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Roger Cohen signals our surrender in tomorrow's New York Times, arguing that the Abu Ghraib scandal has so damaged our credibility that our best option is to pull up stakes and crawl back home:
A military defeat is a damaging thing, and Iraq remains a tense battleground. But a moral one may be more devastating and more enduring for a power like the United States that has long held that its actions are driven, at least in part, by the desire to be a force for good with a liberating mission for all humanity.
It is precisely such a rout of the American idea that now confronts the United States in Iraq. The world is asking what sort of liberation is represented by an American woman holding a prone, naked Iraqi man on a leash in Saddam Hussein's Abu Ghraib prison, of all places. No matter that the offenders represent a tiny minority of the American military or that torture may be common in Arab jails. Such images will be held aloft for many years whenever America declares itself determined to right a wrong.
"This is the most serious setback for the American military since Vietnam," said Richard Holbrooke, a former United States ambassador to the United Nations in the Clinton administration. "We now have to admit that the American position is untenable." In Europe, some people are saying that if America were a country of 10 million people, its leaders would be hauled before an international criminal court.
The conclusions drawn here are ludicrous; Abu Ghraib, while a tremendous embarrassment to the US, bears no resemblance to a military defeat. Nor does it make the American presence untenable, unless the US does nothing to stop it, which it has. Holbrooke hardly represents an unbiased view -- he's working for the John Kerry campaign, a fact not mentioned until almost the end of the article. His statements here demonstrate the strategy a Kerry administration would take on the war -- which would be to give up every time you have a setback.
Cohen displays an odd sense of war and its history:
In unsuccessful wars, a certain rot tends to set in. The first 100 days are often critical; after that, it is harder to regain the initiative. So whatever America does now, it is facing a rising tide of not easily reversible resistance and doing so in a country whose stability is tenuous.
For Cohen's benefit, here's a list of what 100 days into a war gets you:
World War II: In the Pacific theater, Japan seized Rangoon after a series of successful raids in the entire theater. The first American "victory" of WWII in the Pacific doesn't come until April 18th, 1942 (Doolittle's Tokyo Raid), more than 120 days after Pearl Harbor. No territory lost to the Japanese is actually regained until Guadalcanal landings in August of that year.
In the European/North African theater, it takes almost a year before the US attacks the Nazis, landing in North Africa in November 1942. 100 days later, the Americans got their notorious introduction to world warfare by getting shellacked at Kasserine Pass. Americans stumble through until springtime before finally winning a major battle.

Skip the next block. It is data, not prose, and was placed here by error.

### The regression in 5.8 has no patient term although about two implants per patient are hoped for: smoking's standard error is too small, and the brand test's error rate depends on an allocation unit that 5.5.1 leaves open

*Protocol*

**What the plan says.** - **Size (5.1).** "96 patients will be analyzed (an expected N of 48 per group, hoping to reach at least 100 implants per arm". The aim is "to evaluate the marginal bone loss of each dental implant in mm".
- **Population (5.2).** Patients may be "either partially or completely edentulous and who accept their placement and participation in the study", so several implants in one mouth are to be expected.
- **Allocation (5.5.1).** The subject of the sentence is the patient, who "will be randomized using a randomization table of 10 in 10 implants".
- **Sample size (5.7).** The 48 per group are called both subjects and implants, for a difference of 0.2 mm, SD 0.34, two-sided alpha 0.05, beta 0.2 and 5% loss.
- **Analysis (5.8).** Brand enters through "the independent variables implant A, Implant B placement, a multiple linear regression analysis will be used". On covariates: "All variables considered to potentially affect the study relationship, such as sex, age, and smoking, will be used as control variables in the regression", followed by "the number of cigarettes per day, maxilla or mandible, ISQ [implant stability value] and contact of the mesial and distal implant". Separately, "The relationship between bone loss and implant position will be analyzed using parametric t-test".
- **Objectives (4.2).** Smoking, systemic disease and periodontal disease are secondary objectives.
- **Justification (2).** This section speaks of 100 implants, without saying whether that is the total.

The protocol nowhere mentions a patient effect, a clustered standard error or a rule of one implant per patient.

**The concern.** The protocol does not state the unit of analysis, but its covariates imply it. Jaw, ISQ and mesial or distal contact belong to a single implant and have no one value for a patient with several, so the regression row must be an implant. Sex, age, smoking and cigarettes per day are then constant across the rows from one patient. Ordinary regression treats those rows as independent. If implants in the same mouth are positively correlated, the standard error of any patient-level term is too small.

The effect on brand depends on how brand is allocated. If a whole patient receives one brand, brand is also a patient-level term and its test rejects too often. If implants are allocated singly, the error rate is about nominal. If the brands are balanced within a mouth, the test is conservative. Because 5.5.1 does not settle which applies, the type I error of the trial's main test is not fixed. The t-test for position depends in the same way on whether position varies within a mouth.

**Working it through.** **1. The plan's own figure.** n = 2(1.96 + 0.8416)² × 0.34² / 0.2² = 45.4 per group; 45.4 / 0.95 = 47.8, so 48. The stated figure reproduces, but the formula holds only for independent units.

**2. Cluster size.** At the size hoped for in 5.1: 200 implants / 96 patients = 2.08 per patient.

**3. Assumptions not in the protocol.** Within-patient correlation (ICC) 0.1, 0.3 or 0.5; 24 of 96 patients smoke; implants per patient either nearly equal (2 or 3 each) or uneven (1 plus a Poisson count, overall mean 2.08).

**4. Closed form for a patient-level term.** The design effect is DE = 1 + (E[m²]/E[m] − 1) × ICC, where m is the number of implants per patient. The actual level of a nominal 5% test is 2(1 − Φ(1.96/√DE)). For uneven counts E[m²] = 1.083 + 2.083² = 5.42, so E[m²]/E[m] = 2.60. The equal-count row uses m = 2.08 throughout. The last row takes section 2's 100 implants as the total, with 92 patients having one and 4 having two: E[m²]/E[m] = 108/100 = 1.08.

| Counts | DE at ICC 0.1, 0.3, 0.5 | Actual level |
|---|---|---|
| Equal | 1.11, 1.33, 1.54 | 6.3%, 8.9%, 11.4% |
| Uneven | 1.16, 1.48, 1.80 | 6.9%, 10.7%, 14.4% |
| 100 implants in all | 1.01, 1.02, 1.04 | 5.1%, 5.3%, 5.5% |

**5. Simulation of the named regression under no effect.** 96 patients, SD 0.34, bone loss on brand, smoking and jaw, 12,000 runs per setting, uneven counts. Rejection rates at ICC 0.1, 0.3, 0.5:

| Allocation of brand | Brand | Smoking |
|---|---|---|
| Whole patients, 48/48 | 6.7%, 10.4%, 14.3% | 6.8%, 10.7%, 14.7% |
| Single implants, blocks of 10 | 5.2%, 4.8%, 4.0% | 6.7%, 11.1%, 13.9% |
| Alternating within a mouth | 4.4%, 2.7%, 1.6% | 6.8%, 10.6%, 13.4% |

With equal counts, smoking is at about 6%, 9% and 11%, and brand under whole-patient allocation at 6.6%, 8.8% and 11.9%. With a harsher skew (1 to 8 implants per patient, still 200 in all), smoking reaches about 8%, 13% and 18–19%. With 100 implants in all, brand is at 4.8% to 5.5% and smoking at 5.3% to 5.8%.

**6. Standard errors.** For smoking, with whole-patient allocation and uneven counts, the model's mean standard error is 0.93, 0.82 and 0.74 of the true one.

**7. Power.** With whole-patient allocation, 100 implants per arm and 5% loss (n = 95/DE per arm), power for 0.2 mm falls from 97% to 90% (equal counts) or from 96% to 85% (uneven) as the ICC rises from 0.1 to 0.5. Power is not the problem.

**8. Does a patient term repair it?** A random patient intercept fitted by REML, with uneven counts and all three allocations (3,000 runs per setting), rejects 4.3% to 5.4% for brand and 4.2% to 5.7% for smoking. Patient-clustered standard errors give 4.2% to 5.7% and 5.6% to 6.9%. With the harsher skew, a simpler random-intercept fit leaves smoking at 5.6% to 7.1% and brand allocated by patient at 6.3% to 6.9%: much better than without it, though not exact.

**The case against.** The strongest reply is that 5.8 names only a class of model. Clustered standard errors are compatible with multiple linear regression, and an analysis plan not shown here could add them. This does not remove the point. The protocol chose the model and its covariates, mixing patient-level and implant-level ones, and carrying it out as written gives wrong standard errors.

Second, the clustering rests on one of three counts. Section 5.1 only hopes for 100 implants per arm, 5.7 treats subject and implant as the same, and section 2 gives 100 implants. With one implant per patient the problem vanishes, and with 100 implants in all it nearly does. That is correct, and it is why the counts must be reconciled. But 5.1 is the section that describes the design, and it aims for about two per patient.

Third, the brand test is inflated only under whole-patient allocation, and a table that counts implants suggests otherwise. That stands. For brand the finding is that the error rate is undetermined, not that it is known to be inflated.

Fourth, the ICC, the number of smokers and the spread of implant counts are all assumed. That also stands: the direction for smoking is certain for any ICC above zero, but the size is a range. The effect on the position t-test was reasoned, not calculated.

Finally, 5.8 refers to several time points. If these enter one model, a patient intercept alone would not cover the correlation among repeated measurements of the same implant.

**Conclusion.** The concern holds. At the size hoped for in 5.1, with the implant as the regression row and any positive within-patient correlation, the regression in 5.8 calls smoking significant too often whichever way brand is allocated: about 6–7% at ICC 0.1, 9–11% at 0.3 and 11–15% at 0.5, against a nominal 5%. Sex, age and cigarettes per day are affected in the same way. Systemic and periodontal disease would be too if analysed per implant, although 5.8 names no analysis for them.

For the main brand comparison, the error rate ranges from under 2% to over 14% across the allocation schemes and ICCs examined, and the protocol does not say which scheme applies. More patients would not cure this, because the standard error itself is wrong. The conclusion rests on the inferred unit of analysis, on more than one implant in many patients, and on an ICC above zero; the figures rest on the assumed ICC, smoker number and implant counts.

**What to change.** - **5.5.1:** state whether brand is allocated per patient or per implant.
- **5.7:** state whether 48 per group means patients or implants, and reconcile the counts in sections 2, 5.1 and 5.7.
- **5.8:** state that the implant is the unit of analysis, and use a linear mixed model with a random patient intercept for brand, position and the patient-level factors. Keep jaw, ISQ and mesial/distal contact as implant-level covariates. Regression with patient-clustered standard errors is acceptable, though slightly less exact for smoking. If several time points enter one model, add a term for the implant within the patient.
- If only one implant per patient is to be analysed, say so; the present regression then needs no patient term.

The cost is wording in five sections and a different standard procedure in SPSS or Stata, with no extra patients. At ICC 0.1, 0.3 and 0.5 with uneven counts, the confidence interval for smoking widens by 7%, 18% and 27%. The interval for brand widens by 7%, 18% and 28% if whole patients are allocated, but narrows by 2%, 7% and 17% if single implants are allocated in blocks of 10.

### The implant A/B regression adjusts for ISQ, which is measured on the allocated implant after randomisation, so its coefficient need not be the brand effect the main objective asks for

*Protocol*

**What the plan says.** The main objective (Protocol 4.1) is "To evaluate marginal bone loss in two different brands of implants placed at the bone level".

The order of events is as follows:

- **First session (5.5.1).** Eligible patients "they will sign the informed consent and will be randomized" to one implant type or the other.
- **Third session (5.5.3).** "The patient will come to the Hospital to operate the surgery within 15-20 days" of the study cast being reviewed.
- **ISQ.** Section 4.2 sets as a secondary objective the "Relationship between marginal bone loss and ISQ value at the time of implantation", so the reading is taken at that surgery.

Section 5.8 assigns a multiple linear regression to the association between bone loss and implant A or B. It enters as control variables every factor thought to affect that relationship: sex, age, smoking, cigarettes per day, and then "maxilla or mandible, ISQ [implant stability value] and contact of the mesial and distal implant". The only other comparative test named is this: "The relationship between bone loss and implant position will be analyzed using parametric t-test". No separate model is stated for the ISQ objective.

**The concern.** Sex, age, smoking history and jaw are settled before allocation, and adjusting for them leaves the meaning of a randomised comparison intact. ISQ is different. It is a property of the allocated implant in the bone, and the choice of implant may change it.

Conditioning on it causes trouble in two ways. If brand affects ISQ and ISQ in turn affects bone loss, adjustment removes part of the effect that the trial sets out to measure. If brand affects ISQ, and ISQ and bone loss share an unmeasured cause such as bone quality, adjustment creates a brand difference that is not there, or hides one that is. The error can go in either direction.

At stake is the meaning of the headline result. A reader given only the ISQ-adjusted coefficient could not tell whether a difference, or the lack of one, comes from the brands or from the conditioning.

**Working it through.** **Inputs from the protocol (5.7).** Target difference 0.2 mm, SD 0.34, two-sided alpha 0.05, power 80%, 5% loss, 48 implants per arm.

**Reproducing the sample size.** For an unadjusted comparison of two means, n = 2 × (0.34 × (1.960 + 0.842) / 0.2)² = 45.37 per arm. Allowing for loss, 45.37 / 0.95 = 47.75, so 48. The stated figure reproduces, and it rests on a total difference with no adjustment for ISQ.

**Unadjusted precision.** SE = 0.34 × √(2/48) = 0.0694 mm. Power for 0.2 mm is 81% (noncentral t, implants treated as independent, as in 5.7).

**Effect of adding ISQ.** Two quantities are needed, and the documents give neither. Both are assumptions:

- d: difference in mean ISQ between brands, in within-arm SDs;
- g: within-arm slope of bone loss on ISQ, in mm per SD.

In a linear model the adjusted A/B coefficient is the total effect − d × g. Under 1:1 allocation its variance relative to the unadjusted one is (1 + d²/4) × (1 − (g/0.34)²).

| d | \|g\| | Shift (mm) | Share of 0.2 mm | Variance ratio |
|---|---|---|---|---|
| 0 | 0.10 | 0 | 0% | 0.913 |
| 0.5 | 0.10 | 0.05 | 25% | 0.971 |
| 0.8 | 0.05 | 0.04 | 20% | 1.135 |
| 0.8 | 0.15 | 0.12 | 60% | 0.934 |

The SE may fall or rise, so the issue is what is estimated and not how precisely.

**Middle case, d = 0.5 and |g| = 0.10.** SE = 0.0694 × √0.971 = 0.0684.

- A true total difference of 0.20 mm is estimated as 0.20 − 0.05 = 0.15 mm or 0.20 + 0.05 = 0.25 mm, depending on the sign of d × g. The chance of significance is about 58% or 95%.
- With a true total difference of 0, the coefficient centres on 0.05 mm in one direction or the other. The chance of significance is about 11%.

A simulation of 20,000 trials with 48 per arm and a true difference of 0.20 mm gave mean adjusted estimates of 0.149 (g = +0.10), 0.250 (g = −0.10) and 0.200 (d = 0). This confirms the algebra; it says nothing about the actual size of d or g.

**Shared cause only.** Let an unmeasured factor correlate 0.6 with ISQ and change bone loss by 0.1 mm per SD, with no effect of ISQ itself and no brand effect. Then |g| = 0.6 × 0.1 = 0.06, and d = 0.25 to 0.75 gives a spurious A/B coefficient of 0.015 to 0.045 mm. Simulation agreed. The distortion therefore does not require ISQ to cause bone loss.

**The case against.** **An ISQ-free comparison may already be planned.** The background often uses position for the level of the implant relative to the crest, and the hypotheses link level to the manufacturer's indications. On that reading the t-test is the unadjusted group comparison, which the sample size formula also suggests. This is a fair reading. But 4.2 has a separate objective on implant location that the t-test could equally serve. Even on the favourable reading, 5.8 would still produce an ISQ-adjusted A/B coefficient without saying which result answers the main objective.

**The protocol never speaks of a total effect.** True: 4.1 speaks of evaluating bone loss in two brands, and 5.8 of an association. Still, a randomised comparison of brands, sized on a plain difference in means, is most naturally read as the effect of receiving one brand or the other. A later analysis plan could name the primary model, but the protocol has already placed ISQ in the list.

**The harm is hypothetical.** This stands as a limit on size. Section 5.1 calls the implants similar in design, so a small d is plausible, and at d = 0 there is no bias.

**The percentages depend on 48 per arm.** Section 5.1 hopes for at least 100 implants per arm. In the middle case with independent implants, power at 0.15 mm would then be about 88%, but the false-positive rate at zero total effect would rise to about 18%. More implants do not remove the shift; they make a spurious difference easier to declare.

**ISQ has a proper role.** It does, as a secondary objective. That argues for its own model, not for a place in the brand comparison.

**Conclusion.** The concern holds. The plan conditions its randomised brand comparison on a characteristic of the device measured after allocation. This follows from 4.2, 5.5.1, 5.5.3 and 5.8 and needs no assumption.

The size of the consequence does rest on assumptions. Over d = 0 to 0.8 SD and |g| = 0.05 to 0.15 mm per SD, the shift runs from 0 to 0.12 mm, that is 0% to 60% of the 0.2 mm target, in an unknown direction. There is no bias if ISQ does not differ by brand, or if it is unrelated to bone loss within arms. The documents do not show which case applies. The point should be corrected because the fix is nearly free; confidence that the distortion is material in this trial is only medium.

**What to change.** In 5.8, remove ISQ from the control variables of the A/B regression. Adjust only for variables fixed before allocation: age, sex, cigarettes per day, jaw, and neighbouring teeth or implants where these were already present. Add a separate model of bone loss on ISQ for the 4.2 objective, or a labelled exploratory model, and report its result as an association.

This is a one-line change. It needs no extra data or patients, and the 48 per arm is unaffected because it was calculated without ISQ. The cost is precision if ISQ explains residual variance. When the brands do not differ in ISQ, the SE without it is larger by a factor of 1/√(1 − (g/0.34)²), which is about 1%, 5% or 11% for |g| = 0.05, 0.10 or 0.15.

In World War I, after the initial offensive by Germany stalls out at the Battle of the Marne in 1915, neither side achieves any breakthrough for years, fighting along entrenched positions and unable to dislodge the other.
Korean War: The North invades the South on June 25, 1950. For most of the first 100 days, US and UN forces fall back as the North Koreans win battle after battle. At the end of 100 days, the momentum swings dramatically after the Inchon landings. On October 9th, the UN forces push the NoKos all the way back across the 38th parallel and invade the North. However, the Chinese jump into the fray, which results in the three-year fight to a stalemate at the 38th Parallel.
Far from being an indication of success or failure, the first 100 days of a war tell you practically nothing about its eventual conclusion, at least for the past century. In the case of this war, however, Cohen fails to note that both the Taliban and the Saddam regime fell far sooner than 100 days after initial military engagement. In fact, these two phases of the war on terror have been unprecedented for their success -- 50 million people liberated from tyrannies with the loss of less than 1,000 battle casualties.
For a solution to our supposedly unwinnable predicament, what does Cohen recommend? He doesn't. Instead, he busies himself explaining all the drawbacks of the three options he sees open to us, which are to leave the Iraqis to entirely fend for themselves by next year, have the UN take over, or stay and fight the insurgents. The option which draws the least amount of Cohen's attention is the UN, whose ruined credibility in the face of the rampant corruption of the Oil-For-Food Program Cohen never bothers to mention. In fact, for an example of systemic abuse of the entire Iraqi people, UNSCAM cannot be topped; it propped up Saddam Hussein and stuffed the pockets of the people running the program, all while selling out the very people the program was intended to help. If Abu Ghraib was an American Waterloo in Cohen's mind, then OFF should convince Cohen to shut down Turtle Bay altogether.
Cohen's article joins a number of shrill cries for surrender to atone for the handful of idiots at Abu Ghraib. Let the processes we have built for criminals take care of the issue as designed. No one claimed America or Americans were perfect; the difference is in how we handle those who abuse others. Instead of defeatism, we can use this opportunity to show the world our real strengths.
UPDATE: Correction: Battle of the Marne was the high-water mark of Germany, not Verdun as I had mistakenly wrote initially. Thanks to Mitch, who noted it in the comments.Sphere It View blog reactions
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